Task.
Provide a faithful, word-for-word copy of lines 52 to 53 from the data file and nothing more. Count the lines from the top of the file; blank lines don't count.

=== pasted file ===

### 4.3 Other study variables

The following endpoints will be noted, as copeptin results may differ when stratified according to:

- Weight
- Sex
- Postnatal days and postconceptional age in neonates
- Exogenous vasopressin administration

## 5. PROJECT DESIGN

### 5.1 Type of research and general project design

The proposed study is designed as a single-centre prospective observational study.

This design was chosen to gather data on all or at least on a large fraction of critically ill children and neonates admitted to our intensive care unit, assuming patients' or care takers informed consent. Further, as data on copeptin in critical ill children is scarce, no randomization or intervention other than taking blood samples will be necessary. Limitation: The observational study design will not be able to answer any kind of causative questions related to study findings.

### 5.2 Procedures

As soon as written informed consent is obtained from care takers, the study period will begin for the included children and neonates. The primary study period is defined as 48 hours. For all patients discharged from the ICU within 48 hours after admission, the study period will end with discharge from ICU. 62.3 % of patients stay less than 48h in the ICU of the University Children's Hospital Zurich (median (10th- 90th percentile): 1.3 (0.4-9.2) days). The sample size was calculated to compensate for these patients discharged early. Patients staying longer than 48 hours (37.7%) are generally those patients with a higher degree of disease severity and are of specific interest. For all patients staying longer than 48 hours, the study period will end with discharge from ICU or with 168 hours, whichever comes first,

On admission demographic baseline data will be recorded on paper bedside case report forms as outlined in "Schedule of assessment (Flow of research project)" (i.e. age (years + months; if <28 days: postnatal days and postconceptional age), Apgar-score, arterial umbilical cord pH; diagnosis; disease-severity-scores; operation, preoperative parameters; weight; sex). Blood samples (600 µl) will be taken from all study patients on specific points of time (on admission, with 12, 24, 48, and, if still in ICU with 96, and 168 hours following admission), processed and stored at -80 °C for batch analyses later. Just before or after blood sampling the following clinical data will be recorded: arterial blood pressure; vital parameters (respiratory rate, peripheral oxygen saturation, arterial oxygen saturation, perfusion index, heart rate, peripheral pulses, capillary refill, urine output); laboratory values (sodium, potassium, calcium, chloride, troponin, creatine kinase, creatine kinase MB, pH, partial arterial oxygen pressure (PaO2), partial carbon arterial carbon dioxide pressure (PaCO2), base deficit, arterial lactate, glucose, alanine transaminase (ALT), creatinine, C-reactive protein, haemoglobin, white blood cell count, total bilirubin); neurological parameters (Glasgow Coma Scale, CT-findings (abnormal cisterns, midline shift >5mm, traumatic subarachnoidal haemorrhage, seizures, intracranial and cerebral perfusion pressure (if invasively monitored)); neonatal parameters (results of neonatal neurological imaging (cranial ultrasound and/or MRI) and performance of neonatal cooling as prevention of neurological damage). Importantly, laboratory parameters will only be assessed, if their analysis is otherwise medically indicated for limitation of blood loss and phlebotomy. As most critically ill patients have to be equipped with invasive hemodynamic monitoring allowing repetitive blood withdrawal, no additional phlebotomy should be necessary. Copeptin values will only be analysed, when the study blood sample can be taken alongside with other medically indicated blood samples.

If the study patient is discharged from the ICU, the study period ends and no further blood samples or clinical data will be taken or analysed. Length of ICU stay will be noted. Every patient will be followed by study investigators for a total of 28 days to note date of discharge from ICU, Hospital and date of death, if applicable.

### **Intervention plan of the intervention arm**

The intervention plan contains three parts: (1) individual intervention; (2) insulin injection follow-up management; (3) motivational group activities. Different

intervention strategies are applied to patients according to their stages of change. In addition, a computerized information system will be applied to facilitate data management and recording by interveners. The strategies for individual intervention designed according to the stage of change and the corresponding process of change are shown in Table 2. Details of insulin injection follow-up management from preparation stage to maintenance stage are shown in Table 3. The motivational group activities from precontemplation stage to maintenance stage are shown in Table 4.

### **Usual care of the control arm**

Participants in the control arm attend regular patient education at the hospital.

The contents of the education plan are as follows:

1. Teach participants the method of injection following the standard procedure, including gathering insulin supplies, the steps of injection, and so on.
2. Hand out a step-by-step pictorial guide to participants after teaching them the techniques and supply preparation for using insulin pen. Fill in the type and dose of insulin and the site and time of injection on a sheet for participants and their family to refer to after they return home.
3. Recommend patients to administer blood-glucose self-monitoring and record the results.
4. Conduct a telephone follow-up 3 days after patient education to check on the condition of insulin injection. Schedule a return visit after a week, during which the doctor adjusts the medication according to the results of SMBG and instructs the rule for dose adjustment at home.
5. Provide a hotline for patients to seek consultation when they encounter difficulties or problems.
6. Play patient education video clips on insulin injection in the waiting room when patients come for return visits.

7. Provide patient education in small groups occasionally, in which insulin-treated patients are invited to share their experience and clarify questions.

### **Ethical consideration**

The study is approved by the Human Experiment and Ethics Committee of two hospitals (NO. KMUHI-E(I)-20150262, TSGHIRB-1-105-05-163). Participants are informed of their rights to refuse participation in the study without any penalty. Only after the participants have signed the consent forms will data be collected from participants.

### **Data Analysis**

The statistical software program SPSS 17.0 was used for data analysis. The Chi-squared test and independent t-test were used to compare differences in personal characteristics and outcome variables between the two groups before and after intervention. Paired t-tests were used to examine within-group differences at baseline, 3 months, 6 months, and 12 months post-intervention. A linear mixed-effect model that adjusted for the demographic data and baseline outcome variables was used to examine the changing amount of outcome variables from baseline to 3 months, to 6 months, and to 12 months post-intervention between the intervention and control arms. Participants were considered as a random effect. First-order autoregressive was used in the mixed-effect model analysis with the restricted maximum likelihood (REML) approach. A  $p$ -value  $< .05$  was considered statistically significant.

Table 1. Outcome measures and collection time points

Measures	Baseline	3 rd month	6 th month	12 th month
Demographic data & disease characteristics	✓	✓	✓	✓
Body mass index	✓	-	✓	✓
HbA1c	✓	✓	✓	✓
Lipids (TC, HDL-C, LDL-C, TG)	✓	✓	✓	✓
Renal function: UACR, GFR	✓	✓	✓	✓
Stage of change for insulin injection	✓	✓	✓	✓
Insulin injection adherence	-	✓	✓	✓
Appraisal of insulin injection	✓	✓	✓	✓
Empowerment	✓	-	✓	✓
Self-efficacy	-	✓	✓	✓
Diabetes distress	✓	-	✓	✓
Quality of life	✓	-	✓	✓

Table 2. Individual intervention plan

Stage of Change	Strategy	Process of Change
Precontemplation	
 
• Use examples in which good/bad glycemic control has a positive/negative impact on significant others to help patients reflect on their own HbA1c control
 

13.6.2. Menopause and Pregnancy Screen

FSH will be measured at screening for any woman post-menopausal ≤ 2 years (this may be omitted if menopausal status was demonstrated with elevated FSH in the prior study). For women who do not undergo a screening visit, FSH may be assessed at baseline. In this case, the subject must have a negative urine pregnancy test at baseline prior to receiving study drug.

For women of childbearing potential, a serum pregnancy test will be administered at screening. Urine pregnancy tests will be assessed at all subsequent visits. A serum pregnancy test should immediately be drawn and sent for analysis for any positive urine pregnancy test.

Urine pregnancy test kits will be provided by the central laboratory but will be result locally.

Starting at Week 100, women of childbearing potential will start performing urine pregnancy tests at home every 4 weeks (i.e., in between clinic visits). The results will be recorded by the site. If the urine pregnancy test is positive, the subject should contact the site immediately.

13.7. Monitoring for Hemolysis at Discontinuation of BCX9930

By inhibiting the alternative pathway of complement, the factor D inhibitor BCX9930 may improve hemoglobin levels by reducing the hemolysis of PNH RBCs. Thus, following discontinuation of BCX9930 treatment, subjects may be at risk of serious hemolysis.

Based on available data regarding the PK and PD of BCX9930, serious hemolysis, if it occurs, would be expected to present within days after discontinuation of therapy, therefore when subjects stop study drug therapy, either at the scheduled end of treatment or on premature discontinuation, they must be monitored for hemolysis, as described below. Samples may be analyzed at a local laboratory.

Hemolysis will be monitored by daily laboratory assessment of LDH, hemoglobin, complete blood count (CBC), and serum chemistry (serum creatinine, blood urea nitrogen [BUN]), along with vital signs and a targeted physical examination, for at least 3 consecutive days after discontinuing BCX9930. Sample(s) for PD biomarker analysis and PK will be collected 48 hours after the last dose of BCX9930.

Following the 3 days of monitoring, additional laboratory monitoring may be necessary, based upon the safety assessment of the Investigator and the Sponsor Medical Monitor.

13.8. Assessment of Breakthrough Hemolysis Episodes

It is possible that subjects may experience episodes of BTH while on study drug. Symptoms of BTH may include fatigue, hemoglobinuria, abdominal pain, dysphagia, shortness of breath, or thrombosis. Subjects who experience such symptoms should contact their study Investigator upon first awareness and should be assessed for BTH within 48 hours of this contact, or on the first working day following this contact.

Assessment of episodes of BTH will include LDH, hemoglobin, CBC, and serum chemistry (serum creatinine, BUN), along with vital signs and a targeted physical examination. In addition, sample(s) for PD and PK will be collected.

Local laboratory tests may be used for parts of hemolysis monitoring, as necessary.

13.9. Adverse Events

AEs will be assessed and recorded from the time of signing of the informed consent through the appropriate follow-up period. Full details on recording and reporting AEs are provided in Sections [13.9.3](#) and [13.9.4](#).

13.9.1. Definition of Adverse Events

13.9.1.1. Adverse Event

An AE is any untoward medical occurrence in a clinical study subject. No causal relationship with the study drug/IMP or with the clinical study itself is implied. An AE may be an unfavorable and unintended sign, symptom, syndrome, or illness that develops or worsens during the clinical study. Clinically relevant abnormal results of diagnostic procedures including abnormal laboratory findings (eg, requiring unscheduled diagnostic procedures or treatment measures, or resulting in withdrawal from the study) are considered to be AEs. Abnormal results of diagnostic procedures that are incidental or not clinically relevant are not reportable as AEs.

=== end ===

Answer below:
For women of childbearing potential, a serum pregnancy test will be administered at screening. Urine pregnancy tests will be assessed at all subsequent visits. A serum pregnancy test should immediately be drawn and sent for analysis for any positive urine pregnancy test.

Urine pregnancy test kits will be provided by the central laboratory but will be result locally.